|This article relies on references to primary sources. (May 2008)|
Negative equity occurs when the value of an asset used to secure a loan is less than the outstanding balance on the loan. In the United States, assets (particularly real estate, whose loans are mortgages) with negative equity are often referred to as being "underwater", and loans and borrowers with negative equity are said to be "upside down".
People (and companies) may also have negative equity, as reflected on their balance sheets.
In an asset 
In owner-occupied housing market, a fall in the market value of a mortgaged house or condo is the usual cause of negative equity. Negative equity in the owner-occupied market sometimes occurs when the owner obtains second-mortgage home-equity loans, causing the combined loans to exceed the home value. If the borrower defaults, repossession and sale of the property by the lender will not raise enough cash to repay the amount outstanding, and the borrower will both have lost the property and still be in debt. Some states like California require lenders to choose between going after the borrower or taking repossession, but not both.
The term negative equity was widely used in the United Kingdom during the economic recession between 1991 and 1996, and in Hong Kong between 1998 and 2003. These recessions led to increased unemployment and a decline in property prices, which in turn led to an increase in repossessions by banks and building societies of properties worth less than the outstanding debt.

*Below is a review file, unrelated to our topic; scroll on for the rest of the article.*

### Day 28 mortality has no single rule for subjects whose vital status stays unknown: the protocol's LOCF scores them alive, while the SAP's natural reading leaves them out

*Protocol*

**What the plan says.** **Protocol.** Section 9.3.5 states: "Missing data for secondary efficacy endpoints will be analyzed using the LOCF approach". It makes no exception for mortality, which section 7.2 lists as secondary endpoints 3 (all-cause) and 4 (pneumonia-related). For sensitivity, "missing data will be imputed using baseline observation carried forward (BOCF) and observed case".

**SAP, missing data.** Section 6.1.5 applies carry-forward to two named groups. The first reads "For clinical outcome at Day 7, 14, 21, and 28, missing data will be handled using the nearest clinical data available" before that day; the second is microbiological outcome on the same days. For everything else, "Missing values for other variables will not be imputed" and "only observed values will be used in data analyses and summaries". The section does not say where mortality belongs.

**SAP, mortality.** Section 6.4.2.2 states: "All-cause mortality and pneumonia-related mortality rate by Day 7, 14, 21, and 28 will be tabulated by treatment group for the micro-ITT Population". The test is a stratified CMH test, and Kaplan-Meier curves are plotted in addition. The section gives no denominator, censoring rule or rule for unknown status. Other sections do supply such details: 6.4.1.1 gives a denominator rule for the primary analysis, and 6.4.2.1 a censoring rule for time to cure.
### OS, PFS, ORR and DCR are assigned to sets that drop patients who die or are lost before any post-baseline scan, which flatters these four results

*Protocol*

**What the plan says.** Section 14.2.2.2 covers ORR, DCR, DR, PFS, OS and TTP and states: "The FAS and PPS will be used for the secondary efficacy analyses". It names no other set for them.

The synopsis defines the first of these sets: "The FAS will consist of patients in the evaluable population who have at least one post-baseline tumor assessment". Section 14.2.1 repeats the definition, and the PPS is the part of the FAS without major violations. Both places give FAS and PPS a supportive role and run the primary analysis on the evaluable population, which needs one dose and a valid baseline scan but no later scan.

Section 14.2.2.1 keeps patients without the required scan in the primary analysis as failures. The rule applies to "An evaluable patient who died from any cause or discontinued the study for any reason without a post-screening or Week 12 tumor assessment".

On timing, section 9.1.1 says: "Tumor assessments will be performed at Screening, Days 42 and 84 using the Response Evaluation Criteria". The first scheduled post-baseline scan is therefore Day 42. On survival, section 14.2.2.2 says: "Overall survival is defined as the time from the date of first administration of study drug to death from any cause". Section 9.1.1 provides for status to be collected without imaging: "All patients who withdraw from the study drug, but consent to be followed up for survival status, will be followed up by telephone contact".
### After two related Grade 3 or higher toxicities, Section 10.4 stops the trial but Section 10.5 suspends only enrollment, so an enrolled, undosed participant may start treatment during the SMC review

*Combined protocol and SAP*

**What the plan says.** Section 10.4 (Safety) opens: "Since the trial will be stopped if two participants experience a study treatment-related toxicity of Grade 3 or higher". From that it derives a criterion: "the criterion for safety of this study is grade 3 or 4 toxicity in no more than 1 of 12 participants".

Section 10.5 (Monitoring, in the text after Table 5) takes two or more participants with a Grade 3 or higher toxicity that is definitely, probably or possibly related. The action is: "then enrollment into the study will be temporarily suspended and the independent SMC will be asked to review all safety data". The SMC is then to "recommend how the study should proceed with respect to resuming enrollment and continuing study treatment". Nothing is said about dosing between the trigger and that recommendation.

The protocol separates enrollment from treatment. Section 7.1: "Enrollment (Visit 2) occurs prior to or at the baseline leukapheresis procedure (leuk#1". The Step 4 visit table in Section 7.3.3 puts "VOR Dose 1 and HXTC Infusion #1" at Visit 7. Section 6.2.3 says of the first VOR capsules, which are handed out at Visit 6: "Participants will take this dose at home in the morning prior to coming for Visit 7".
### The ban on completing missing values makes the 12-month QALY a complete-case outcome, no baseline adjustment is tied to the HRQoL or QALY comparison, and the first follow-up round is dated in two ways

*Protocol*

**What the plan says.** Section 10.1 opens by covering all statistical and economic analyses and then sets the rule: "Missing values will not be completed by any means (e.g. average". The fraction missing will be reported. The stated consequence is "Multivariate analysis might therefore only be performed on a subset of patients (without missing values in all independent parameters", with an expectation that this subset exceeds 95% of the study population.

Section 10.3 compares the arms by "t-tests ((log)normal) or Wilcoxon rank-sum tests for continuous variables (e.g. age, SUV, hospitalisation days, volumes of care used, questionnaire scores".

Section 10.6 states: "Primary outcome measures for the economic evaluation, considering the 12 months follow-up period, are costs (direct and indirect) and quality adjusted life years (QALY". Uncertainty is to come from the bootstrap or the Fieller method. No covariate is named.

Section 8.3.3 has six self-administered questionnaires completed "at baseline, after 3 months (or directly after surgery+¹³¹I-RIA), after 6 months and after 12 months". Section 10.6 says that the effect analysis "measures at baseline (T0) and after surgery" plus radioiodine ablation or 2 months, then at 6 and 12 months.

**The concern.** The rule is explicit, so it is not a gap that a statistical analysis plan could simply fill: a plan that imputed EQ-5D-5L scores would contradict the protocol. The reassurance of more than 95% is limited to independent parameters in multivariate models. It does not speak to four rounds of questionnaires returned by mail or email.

It is also common for negative equity to occur when the value of a property drops shortly after its purchase. This occurs regularly in automobile loans, where the market value of a car might drop 20-30% as soon as the car is driven off the lot.
While typically a result of fluctuating asset prices, negative equity can occur when the value of the asset stays fixed and the loan balance increases because loan payments are less than the interest, a situation known as negative amortization. The typical assets securing such loans are real property – commercial, office and residential. When the loan is nonrecourse, the lender can only look to the security, that is, the real property when the borrower fails to repay the loan.
Since 2007, those most exposed to negative equity are borrowers who obtained high value mortgages that were commonplace before the credit crunch, as they are most at risk from declines in property price.
It is widely understood in business that certain 'infrastructure' businesses are inevitably negative equity. For example, passenger rail, world-wide, is unprofitable.
Negative net worth 
To say a person has negative equity means the same as to say he has "negative net worth" (where his liabilities exceed his assets). One might come to have negative equity as a result of taking out a substantial, unsecured loan. For example, one might use a student loan to pursue higher education. Although education increases the likelihood of higher future earnings, that potential is not a financial asset.
In the United States, student loans are non-dischargeable in bankruptcy, and typically lenders provide student loans without requiring security. This stands in contrast to lenders requiring borrowers to have an equity stake in a comparably-sized real estate loan, as described above, secured by both a down payment and a mortgage. An explanation for the willingness of creditors to provide unsecured student loans is that, in a practical sense, American student loans are secured by the borrower's future earnings. This is so since creditors may legally garnish wages when a borrower defaults.
See also 
- America's foreclosure plan: Can’t pay or won’t pay?, Paragraph 5, The Economist (February 19, 2009).
- Ruth Jackson, The return of negative equity, MoneyWeek (April 18, 2008).
- Irwin, Robert. Home Seller's Checklist: Everything You Need to Know to Get the Highest Price for Your House. McGraw-Hill Professional. p. 180.
- Nerad, Jack (1996). The Complete Idiot's Guide to Buying or Leasing a Car. p. 129.